Critical Foundation (2016, 2018)
The goal of assisting the intensive and critical care unit program at AKHS was to improve nursing care and improve overall patient outcomes. Led by Dr. Fozia Ferozali of Los Angeles, and using an e-health platform, skills of nurses who may not have had critical care experience were developed. Nurses and physicians participated eagerly, with Dr Ferozali highlighting the “enormous need to collaborate and share our experiences globally.”

In 2018, nurse Mona Dossani, from Atlanta, spent five months in Dar es Salaam educating and mentoring Emergency Room and ICU nurses. In addition to sharpening skills in a classroom setting, she worked with the local nursing team to improve their proficiency, thereby optimizing the delivery of care to patients and designing skills checklists.

Leaders of Tomorrow 
Using an e-health platform, this project's aim was to develop skills on human resource utilization, change management, budgeting etc. It was gratifying for nurse Shyroz Tejani, when nurses approached her individually to ask about strategies on how to improve their management skills.

Comments from hospital staff at Aga Khan University Hospital (AKUH), Nairobi, was that the training has helped them with “providing recognition for a job well done, exploring possibilities rather than repeating the same stories about why things are not happening, enhancing the working relationship amongst staff by being more empathetic, and improving conflict resolution skills.”

Caring with Compassion: Oncology and Palliative Care (2018-2019)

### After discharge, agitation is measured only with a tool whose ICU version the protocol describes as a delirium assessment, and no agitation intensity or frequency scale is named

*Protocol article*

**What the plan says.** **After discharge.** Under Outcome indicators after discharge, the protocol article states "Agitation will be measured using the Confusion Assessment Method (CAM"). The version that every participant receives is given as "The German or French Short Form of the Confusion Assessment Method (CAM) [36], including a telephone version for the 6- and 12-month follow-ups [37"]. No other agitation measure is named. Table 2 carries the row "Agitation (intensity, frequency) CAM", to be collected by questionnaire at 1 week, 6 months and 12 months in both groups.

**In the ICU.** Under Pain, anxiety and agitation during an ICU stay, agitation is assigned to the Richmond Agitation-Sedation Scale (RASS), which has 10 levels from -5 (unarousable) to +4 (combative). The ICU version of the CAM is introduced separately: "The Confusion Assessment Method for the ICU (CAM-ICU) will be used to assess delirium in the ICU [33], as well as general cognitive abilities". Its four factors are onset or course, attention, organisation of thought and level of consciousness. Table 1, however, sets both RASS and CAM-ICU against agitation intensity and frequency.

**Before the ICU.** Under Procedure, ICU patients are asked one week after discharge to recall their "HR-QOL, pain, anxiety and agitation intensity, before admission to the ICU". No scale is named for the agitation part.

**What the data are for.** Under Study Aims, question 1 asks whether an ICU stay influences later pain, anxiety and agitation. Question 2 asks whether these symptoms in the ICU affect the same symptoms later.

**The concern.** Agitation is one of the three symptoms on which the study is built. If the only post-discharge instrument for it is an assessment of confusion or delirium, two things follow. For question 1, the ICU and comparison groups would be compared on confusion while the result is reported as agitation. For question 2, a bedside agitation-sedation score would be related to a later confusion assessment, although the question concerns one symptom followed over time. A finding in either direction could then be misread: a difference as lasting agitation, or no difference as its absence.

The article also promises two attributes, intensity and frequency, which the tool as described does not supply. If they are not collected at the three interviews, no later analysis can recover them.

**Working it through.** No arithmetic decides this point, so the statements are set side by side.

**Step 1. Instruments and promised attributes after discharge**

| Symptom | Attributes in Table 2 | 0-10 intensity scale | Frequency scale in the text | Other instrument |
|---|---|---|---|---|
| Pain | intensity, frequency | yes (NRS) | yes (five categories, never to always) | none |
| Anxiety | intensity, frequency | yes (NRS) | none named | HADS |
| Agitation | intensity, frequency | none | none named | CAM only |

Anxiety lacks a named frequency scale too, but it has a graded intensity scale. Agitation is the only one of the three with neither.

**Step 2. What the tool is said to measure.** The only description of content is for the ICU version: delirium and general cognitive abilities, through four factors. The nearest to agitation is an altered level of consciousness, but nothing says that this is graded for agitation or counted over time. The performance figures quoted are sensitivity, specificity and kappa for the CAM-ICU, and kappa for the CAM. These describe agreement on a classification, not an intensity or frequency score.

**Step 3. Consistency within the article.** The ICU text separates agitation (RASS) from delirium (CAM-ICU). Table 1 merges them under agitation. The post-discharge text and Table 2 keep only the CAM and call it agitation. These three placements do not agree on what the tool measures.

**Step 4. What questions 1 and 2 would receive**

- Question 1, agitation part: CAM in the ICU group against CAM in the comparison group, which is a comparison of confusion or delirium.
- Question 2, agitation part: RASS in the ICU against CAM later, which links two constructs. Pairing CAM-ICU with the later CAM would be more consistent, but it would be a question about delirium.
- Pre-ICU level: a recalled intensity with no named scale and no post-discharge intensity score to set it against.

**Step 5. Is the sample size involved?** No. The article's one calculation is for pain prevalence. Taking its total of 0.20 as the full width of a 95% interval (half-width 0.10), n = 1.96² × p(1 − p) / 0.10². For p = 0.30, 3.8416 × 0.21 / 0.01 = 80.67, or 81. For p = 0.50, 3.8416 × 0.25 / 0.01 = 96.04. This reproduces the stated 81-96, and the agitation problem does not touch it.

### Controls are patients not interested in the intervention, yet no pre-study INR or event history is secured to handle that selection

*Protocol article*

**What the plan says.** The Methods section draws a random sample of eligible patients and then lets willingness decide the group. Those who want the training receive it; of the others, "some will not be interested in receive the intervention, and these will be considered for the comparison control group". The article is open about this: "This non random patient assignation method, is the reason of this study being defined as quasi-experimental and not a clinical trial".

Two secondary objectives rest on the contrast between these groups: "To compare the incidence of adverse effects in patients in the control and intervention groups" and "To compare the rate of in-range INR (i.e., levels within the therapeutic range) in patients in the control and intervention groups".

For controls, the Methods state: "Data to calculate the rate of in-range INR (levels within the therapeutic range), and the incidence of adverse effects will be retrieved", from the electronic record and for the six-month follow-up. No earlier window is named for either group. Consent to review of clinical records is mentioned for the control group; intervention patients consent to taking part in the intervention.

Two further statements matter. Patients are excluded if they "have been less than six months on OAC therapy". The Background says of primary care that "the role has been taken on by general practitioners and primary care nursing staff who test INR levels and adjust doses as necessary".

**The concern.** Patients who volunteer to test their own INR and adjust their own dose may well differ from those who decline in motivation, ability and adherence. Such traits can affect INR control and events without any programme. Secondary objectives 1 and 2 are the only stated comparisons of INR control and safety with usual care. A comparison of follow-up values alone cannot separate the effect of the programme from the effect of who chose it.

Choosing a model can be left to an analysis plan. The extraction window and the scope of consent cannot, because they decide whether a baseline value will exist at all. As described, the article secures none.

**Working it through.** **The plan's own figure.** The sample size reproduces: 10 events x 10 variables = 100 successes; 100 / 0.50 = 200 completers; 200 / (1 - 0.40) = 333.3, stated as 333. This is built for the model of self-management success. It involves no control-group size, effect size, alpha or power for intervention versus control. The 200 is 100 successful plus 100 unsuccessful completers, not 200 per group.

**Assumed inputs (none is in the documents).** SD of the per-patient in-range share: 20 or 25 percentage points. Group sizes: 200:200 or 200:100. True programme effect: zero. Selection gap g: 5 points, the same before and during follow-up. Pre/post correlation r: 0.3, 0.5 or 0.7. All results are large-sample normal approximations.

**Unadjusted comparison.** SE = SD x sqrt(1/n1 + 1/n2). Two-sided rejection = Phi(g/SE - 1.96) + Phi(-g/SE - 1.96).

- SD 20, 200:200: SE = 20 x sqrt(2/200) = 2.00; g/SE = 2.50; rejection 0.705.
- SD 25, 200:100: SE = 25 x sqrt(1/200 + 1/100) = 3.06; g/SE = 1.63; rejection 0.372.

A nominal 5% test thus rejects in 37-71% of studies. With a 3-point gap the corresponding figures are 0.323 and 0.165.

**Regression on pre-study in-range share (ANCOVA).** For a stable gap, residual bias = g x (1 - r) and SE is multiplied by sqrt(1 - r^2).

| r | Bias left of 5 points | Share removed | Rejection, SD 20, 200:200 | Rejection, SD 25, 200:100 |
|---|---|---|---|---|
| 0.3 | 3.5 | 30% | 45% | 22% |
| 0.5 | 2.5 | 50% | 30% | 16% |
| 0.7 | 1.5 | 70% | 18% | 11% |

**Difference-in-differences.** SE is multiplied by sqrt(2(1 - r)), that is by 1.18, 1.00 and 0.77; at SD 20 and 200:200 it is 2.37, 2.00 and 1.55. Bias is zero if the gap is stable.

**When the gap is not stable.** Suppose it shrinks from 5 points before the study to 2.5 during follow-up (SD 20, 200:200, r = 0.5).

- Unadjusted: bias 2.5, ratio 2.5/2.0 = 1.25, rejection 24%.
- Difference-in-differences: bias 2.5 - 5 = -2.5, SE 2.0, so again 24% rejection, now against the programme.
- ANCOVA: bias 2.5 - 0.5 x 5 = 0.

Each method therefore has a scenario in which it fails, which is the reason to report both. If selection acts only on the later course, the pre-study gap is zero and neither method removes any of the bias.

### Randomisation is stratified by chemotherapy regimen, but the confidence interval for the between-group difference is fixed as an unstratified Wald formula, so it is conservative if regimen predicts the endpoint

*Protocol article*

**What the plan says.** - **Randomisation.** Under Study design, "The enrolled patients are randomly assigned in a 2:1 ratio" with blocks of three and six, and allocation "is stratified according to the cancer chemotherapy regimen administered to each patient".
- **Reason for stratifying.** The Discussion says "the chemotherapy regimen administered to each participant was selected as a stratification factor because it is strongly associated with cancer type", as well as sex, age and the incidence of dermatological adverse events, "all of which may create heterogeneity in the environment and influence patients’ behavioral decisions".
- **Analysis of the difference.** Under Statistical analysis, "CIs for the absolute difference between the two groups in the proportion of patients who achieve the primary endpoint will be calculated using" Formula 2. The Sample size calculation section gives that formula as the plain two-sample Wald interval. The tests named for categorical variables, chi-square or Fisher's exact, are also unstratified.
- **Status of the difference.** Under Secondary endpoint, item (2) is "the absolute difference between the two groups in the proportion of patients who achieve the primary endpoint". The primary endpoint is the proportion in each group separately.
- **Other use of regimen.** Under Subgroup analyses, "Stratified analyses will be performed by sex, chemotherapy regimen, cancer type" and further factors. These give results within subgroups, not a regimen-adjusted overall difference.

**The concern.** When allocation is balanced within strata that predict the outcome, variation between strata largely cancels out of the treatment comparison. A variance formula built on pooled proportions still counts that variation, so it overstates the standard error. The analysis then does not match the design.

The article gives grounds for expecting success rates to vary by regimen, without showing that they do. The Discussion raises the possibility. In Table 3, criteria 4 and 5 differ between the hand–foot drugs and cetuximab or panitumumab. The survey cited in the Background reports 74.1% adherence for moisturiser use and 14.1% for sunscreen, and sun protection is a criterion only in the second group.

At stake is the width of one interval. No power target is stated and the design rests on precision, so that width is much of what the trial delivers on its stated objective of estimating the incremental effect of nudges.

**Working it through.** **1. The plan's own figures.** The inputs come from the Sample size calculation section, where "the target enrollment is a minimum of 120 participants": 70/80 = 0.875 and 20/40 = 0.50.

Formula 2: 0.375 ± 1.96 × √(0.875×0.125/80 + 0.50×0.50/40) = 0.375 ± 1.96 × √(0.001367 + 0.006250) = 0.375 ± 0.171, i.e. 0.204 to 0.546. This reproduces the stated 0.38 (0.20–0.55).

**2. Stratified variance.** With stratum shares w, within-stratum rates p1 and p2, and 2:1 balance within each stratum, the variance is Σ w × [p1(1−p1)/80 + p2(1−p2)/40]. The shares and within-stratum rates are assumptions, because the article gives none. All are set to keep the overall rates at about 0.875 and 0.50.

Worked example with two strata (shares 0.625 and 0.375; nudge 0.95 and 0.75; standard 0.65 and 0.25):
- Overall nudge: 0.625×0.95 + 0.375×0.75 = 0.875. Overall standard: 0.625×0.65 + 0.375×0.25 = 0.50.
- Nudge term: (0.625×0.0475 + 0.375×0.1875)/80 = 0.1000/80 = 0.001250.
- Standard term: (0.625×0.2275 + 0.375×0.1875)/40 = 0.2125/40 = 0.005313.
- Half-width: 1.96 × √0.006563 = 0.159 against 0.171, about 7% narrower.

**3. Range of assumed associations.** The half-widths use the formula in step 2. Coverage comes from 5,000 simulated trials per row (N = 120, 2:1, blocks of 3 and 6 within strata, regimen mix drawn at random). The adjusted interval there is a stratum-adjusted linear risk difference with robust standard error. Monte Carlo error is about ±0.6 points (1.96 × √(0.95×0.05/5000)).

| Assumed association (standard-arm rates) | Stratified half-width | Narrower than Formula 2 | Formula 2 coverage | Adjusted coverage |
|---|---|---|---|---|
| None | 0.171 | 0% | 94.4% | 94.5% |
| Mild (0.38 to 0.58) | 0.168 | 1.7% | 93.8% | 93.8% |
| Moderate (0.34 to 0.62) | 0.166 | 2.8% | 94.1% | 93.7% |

The Oncology (Cancer Care) program, was the first of its kind at AKHS, EA, with the objective of improving Oncology nursing skills and help implement best practices. David Echesa, a nurse manager from AKUH, Nairobi, reflected on the program, saying, “There have been improvements in safety standards of patient care, and the team is more inclined to advocate for evidence-based policies and procedures for the Oncology department." Another nurse remarked, “What was once thought of as a scary field to work in now seemed intriguing.”

Palliative care is care-focused on pain and symptom management, aimed at promoting dignity and reducing suffering in advanced illness, and at the end of life. The program was also the first of its kind at AKHS Dar es Salaam. Six nurses from the hospital were approached to be leaders, but more than 20 nurses participated in this program. All six who attended were identified as champions for palliative care in their respective units. A hospice facility was also initiated in Jubilee Towers, an existing long-term care facility where some of our Jamat resides.

These programs are but a snapshot of the desire that many of our nurses possess in the context knowledge-sharing, and what their efforts can achieve in improving healthcare outcomes and in-patient quality of life.